This phase especially saw the fast-bowling boom of the 90s with McGrath, Lee and Donald all making an entry into international cricket. Herein, I will refer to these 17 years between 1984 and 2001, as the Walsh Era. Post 2004 and the coming of Dale Steyn, world cricket has just seen one era, the Steyn Era, going strong even after 10 long years. 

My methodology revolves around comparing the relative performances (using metrics such as wickets, average and strike-rate) of each bowler in his respective era, and thereby measuring how good he was in his time. This allows one to factor in the then prevailing variables, and gives a clearer comparison albeit not fully perfect.

(Note: The ‘Overs’ in the tables have been expressed mathematically. So, if it is 3.2 overs, it implies 3 overs and 2 out of 6 balls, shown here as 3.33 overs. This has been done to assist in calculation) 

Fast bowling performances over the years

During the Quartet Era, as many as 9043 wickets were claimed by fast bowlers alone, all over the world. As on expected lines, the most lethal of the lot were the West Indies, snapping 22.5% of those wickets at nearly 4.5 runs lesser per wicket than the second best Australia. The balls per wicket were also significantly lower for the West Indies than what was the average then. West Indies dismissed one batsman in every 54 deliveries, while the prevailing average was of 63 deliveries. 

PACE BOWLER PERFORMANCE DURING QUARTET ERA
Team Balls Runs Wickets Average SR
England  119068 57350 1834 31.27 64.92
Australia 120390 56311 1929 29.19 62.41
West Indies 110746 50523 2038 24.79 54.34
India 54355 27787 789 35.22 68.89
Pakistan 72560 32251 1093 29.51 66.39
New Zealand 72238 31761 1050 30.25 68.80
Sri Lanka 20517 10921 310 35.23 66.18
  569874 266904 9043 29.51 63.02

Things remained pretty much the same for the next 17 years, when Walsh wreaked havoc all over. While the wicket count of pace bowlers increased due to the entry of new teams like South Africa and Zimbabwe, the combined bowling average of all fast bowlers remained somewhat around what it was during the Quartet Era. The strike-rate in the Walsh Era, too, was similar to that during the Quartet Era. Apart from the 7 years that overlap, this consistency in numbers can be attributed to the fact that cricket was still in a transitional phase, the cricketing revolution of the 2000s was yet to arrive, and status quo was being maintained.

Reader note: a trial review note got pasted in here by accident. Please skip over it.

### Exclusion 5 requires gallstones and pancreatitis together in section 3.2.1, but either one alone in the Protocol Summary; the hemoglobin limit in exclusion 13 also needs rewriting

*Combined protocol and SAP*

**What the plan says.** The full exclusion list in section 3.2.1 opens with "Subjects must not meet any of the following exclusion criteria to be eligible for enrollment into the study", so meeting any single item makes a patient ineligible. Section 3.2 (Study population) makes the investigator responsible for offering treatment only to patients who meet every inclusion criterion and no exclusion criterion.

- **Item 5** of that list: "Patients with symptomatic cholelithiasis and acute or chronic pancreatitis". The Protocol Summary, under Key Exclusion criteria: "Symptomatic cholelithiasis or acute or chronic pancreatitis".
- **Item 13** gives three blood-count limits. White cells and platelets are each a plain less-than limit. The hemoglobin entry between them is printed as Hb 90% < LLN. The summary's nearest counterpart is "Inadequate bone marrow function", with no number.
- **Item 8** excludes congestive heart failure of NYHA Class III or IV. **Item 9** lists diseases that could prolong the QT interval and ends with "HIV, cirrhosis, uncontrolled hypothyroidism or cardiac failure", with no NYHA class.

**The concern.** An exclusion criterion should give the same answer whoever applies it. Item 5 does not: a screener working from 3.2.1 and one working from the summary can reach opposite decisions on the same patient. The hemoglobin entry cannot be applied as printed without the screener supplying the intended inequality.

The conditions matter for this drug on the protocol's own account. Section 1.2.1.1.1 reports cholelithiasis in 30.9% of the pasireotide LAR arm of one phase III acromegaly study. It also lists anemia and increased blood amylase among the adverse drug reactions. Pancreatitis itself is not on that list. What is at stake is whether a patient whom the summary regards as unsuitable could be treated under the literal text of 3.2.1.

PACE BOWLERS’ PERFORMANCE DURING WALSH ERA
Team Overs Runs Wickets Average SR
West Indies 18262.83 49964 1984 25.18 55.23
Australia 17923.33 50729 1786 28.40 60.21
England 19637.33 58795 1779 33.05 66.23
New Zealand 15066.33 42463 1287 32.99 70.24
Pakistan 12142 34794 1278 27.23 57.00
South Africa 11354.16 28689 1147 25.01 59.39
India 9100 26357 772 34.14 70.73
Sri Lanka 8364.5 24911 667 37.35 75.24
Zimbabwe 5605.33 15152 451 33.60 74.57
Bangladesh 161 534 11 48.55 87.82
  117616.8 332388 11162 29.78 63.22

However, the first significant change in these statistics came in the period succeeding Steyn’s debut. The impact of  the popular limited overs cricket, aided with the new found aggressive mindset of posting totals at a faster rate and attempting to chase down targets, pioneered by the Australian team of the Waugh-Ponting regime, saw the runs per wicket average for fast bowlers increase. However, an attempt to score quicker and score more, resulted in the fall in the average strike-rate of the world’s fast bowlers.

PACE BOWLERS’ PERFORMANCE IN DALE STEYN ERA
Team Overs Runs Wickets Average SR
England 14834.16 46951 1497 31.36 59.46
Australia 13032 39421 1365 28.88 57.28
South Africa 11726.16 36752 1328 27.67 52.98
New Zealand 8668.67 27471 842 32.63 61.77
India 8559.67 29625 813 36.44 63.17
West Indies 9041.33 29993 803 37.35 67.56
Pakistan 7015 23860 678 35.19 62.08
Sri Lanka 6656.67 22674 557 40.71 71.71
Bangladesh 3548.16 13153 239 55.03 89.08
Zimbabwe 2286.83 7029 203 34.63 67.59
World XI 74.5 246 12 20.50 37.25
  85443.15 277175 8337 33.25 61.49